Mitt Romney's moment

Thursday July 19, 2012


According to President Obama, Mitt Romney is guilty of one great crime. He made money.

Obama's condemnation in vites questions: If making money is the crime, would it be more virtuous of Romney if he lost money? Or was the problem that Romney made too much money, rather than the Goldilocks amount? Is it up to the government to decide for each one of us what's "just right?"

In J.R.R. Tolkien's "The Lord of the Rings," Galadriel says "Much that once was is lost, for none now live who remember it." In that sense, the 2012 campaign is a test of our national memory.

Do we remember that dawn of a third-century ago, when Ronald Reagan was inaugurated, and the United States began a strong and steady climb out of the malaise of the ‘70s? During that rise, we watched the "misery index" of the Carter years shrink until it disappeared, while the U.S. soared through a two-decade ascent of economic growth and expanding prosperity.

During this peacetime boom, GDP nearly doubled, 35 million new jobs were created, industrial production increased nearly 80 percent, and the stock market, in which nearly half the nation became investors, appreciated in value by 15 percent annually. This was not a happy accident. It was the consequence of innovative thinking and successful economic policy.

In 1981, a powerful providence of history occurred in the confluence of Reagan's election, and the appearance, from the Berkshire hamlet of Tyringham, of George Gilder's best seller "Wealth and Poverty," in which he explained that greed cannot possibly account for the immense generosity and preemptive sacrifices practiced by entrepreneurs and capitalists. In "Wealth and Poverty," Gilder illuminated the brilliance and amplified the power of supply side economics as no previous work had before, or has since.

Capitalism is not about greed. "The moral core of capitalism," said Gilder "is the essential altruism of enterprise." Entrepreneurs are motivated to create value for others. Only then do they receive value in exchange-but the sacrifice comes first, before any return can possibly be realized. Furthermore, the determination of the returns remains always in the hands of others.

President Reagan understood this, and he embraced it. Reagan's across-the-board tax cuts brought supply-side life to the economy, and his determination to decrease needless regulations and government expansion further accelerated economic incentives and growth.


Reagan was free from the egalitarian encumbrances of "tax fairness" and "income equality." He did not apologize for profits. He celebrated them. He did not encourage class envy. He did the opposite. He encouraged everybody across the economic spectrum to believe they could achieve more.

The 1980s -- the Reagan Decade -- exploded, not with war as his critics had warned it would, but with economic growth and international peace. Today, Reagan would blend in beautifully on Rush more. And Gilder, gladly, continues to write from Tyringham, with a brand new edition of "Wealth and Poverty" arriving in time to influence the upcoming election.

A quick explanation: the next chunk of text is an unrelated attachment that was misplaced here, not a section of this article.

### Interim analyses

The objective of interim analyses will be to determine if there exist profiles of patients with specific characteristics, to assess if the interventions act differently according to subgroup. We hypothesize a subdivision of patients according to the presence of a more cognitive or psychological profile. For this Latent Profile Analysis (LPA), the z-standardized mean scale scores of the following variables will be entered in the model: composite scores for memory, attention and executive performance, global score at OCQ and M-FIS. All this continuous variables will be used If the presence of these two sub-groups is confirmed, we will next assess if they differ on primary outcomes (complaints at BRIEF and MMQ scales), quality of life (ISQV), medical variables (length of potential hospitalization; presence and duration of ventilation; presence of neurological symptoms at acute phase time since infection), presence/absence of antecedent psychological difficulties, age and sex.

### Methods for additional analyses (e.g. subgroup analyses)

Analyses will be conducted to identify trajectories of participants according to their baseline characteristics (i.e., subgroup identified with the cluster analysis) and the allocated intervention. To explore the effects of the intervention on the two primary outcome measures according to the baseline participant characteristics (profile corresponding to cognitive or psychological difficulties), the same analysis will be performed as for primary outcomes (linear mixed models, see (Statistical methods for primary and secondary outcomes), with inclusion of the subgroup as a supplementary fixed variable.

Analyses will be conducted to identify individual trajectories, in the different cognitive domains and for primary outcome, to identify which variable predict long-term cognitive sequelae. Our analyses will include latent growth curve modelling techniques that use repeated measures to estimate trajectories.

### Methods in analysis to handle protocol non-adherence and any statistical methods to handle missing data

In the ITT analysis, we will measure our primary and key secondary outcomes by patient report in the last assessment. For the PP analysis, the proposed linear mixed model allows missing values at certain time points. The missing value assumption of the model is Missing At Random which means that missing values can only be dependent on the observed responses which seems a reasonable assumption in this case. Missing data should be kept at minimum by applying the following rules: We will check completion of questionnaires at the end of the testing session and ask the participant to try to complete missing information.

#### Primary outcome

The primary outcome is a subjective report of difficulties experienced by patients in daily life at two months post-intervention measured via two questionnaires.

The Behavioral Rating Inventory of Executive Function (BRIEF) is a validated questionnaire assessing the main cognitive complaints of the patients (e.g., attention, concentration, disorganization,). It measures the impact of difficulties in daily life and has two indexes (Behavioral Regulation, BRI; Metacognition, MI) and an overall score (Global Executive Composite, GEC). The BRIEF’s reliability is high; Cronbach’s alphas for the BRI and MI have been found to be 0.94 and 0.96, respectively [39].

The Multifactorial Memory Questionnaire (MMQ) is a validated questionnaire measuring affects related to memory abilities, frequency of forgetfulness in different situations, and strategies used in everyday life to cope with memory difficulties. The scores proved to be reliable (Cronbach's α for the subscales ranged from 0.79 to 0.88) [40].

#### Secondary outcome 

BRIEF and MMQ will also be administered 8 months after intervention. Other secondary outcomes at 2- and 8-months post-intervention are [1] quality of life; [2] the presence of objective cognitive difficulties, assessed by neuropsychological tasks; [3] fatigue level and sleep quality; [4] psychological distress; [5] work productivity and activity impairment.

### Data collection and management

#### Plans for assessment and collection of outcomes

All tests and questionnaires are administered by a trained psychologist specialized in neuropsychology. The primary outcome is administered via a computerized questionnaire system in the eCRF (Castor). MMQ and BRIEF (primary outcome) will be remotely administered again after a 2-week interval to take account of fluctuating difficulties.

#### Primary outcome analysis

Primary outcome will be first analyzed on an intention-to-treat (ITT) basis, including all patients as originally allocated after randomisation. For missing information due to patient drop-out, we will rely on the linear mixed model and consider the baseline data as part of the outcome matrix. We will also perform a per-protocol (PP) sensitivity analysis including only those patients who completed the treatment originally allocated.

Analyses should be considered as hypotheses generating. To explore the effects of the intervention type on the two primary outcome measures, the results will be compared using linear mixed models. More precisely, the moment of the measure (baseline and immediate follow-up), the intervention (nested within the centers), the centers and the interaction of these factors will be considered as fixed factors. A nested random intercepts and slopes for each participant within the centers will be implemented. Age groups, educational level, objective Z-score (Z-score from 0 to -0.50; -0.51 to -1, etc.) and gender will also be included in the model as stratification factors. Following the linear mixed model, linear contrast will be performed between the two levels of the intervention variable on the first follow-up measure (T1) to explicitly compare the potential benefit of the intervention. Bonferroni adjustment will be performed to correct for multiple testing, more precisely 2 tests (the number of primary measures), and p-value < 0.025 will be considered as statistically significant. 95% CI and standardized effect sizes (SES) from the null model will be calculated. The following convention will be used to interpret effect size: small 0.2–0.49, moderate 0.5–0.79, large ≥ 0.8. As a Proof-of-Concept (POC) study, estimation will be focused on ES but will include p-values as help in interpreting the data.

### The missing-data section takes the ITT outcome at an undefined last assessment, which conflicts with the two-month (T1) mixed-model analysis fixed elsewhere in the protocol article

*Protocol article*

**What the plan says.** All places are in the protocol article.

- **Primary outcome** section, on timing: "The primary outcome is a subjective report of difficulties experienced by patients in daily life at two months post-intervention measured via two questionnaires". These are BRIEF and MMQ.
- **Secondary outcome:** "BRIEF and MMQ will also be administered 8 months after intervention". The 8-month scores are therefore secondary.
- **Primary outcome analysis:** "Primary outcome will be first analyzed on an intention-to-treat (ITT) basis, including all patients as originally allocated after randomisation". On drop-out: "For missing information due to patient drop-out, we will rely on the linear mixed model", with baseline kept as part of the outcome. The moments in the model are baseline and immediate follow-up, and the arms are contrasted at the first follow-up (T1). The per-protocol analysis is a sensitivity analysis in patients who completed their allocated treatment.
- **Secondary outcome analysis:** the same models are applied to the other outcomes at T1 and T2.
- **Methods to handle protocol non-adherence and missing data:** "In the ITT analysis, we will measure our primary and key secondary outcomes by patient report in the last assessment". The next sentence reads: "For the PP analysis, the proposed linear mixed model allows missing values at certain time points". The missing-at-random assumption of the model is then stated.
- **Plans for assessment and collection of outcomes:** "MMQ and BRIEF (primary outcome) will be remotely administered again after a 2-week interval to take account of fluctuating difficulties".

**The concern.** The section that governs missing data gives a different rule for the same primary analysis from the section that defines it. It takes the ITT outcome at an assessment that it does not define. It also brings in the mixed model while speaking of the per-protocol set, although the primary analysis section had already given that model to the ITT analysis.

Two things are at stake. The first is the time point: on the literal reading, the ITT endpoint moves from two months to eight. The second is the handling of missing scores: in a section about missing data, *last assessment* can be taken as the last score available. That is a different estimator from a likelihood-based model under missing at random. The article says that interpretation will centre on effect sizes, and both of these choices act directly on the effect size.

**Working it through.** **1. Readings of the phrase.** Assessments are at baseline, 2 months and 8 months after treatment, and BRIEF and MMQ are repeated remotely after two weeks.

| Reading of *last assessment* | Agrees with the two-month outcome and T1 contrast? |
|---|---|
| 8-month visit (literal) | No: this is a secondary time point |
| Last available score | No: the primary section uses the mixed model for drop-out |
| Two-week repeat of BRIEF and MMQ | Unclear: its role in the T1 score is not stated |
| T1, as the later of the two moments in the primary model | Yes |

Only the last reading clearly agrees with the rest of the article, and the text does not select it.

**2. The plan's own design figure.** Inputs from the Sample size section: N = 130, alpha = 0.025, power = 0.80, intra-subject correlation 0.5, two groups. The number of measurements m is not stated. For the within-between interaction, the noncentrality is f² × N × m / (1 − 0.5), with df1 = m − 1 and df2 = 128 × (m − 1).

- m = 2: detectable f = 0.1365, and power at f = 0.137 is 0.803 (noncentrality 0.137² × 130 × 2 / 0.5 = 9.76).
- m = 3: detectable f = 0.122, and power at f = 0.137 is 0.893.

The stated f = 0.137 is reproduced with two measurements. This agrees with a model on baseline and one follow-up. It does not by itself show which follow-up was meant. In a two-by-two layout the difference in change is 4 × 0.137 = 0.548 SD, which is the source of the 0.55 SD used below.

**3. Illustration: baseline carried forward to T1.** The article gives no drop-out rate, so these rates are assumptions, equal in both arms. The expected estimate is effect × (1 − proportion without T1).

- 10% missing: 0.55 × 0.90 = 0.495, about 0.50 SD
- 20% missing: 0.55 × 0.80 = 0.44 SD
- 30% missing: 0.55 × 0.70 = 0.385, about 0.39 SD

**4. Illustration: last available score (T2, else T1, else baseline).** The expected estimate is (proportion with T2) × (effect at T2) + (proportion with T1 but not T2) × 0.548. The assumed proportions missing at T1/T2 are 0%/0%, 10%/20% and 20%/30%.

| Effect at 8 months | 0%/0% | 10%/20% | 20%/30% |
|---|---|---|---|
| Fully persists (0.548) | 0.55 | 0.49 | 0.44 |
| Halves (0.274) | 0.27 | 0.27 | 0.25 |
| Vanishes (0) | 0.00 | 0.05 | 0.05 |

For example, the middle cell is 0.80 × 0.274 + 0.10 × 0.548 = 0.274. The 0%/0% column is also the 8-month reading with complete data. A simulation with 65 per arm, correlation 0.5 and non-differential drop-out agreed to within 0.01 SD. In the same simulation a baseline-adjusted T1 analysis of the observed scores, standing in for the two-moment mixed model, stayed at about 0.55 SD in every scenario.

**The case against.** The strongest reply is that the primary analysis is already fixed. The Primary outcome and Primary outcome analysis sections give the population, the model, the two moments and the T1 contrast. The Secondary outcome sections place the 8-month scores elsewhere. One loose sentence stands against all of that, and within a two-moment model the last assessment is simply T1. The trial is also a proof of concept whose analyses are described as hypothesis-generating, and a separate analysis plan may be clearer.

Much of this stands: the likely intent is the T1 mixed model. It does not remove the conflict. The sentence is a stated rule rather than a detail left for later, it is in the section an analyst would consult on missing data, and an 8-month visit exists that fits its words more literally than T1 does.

Mitt Romney's opportunity is immense. His monumental transgression in the eyes of President Obama -- the attainment of economic success -- is exactly the virtue we need more of. Romney needs to do what Reagan did. He must make it clear that the way out of our current economic malaise is not to denigrate free enterprise, but to celebrate it, and to liberate it in every possible way.

Romney should not apologize for anything, and especially not for his wealth. He needs to be confident in his success, and in what it means. In their hearts, most Americans know that making more money is something we really need to get better at, both personally and nationally.

Romney has the chance to remind the nation of what made our economy surge and swell one time not that long ago, under a very different brand of presidential leadership and national purpose. Like Ronald Reagan before him, he must shrug off his critics with a smile, and speak straightforwardly of the powerful pro-growth economic ideas that lead to great benefits and increasing opportunities for an ever-greater number of people.

Republican Sen. John McCain, a seasoned veteran of the Reagan years, said last month that Romney is "Reaganesque ... I see in him Ronald Reagan." For Romney, nothing could be better. For Obama, nothing could be worse.

The stage is set for a clear choice between President Obama's campaign of anti-capitalist class envy, and a Romney rally of outright celebration of American enterprise and opportunity. Free market capitalism is at the heart of America's historic greatness. Gilder elucidates it, Reagan got it, and Obama definitely doesn't.

It's Mitt Romney's moment.

Matt Kinnaman is an occasional Eagle contributor.


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